John: Abigail, in my last letter I told you that the king has collected twelve thousand German Mercenaries to send against us. I asked you to organize the ladies to make salt peter for gunpowder. Have you done as I asked?
Abigail:  No John, I have not.
John: Why have you not?
Abigail: Because you neglected to tell us how salt peter is made.
John: By treating sodium nitrate with potassium chloride of course!
Twiddle, Piddle, and Resolve, from 1776

Cai Guo-Qiang, Sky Ladder
Sky Ladder of Cai Guo-Qiang, photo by Lin Yi and Wen-You Cai

The Virtuoso of Chinese Salt and Flowers

Saltpeter isn’t that common, although in one original Star Trek episode, Captain Kirk conveniently finds potassium nitrate, charcoal, and sulfur lying around next to some bamboo shoots.  Kirk and the Chinese alchemists figured it out. In our time, a Chinese artist has used the chemical properties of saltpeter–also called Chinese salt by the Europeans and Arabs–to create incredible sky sculptures and paintings.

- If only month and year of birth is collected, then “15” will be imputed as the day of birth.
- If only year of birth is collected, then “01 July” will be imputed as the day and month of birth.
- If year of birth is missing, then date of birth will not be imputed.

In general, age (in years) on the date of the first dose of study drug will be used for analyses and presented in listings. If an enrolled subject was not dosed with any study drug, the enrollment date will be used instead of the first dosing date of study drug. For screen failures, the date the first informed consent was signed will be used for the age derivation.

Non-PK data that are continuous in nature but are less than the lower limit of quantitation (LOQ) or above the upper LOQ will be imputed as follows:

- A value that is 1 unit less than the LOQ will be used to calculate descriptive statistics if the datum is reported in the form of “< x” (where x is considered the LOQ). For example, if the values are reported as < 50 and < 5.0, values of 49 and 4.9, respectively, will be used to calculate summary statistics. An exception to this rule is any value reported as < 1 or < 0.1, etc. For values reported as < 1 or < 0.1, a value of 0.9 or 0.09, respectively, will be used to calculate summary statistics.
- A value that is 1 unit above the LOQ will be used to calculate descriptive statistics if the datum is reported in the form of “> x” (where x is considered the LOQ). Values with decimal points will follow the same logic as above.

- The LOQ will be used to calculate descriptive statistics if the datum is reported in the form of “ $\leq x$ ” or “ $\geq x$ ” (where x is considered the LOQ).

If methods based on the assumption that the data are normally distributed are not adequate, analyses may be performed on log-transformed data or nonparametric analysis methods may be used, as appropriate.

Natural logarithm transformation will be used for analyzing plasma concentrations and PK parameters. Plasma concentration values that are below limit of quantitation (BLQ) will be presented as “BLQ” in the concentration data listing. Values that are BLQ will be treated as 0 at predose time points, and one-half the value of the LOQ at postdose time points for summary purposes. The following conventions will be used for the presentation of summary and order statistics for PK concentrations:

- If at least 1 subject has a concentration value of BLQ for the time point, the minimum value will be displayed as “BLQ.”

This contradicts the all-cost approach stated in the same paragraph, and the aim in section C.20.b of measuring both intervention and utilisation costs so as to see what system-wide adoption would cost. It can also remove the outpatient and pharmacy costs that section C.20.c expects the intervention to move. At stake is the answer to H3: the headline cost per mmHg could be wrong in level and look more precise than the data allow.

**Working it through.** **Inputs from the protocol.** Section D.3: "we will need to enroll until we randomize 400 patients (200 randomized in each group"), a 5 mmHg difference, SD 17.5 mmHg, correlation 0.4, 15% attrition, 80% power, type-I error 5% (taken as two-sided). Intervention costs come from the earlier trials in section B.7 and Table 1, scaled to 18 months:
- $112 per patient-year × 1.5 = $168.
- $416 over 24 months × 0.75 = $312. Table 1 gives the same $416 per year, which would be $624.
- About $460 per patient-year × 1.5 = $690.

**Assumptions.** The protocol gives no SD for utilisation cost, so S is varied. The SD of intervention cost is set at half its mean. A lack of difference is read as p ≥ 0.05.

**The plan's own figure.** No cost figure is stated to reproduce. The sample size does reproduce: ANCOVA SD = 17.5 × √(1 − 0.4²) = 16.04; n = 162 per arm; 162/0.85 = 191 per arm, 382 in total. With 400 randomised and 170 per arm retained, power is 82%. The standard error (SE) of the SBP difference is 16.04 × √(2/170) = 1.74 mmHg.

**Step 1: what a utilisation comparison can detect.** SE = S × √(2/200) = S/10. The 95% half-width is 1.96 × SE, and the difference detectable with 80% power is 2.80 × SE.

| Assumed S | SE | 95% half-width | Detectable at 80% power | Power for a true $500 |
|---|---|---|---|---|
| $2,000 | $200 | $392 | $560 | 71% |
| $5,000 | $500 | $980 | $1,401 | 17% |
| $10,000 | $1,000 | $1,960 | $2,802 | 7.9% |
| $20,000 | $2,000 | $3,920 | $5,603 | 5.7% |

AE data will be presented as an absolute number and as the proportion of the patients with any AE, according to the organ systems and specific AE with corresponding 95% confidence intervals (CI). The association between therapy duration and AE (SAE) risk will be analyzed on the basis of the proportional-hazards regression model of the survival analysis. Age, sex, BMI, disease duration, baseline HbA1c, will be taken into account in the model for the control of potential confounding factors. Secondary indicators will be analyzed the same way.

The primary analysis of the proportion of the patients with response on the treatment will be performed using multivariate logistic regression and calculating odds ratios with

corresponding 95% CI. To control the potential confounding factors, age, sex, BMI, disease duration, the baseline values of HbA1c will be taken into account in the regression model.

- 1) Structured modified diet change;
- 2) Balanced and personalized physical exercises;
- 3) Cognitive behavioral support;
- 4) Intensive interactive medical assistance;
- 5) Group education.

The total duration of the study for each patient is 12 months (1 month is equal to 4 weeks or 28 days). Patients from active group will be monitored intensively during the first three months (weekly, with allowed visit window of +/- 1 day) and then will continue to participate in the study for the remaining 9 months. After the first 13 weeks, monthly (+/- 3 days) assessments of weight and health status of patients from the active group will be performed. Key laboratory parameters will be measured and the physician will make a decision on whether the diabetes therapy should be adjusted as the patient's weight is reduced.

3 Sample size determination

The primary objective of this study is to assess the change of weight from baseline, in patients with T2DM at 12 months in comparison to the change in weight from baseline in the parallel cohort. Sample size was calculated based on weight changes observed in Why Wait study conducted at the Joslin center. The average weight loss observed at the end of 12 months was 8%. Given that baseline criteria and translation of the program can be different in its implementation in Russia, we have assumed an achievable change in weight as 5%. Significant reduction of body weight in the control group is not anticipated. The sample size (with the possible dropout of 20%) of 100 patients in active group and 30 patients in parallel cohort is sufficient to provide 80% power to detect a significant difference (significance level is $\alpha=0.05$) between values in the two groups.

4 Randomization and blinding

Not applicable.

His name is Cai Guo-Qiang.

You might have seen his firework footprints during the Beijing Olympics. He also creates 500 meter ladders in the sky, rainbow smoke explosions, and giant canvases of exploding color that contain detailed images and random blooms. Netflix has a documentary Sky Ladder that details his failures and success in creating this giant climbing ephemeral work of flame.

For my art there is a common theme most of the time, it is using the things we can see, to search for the world we cannot see. Gunpowder as a material can be good at showing these things.
–Cai Guo-Qiang, quoted in Financial Times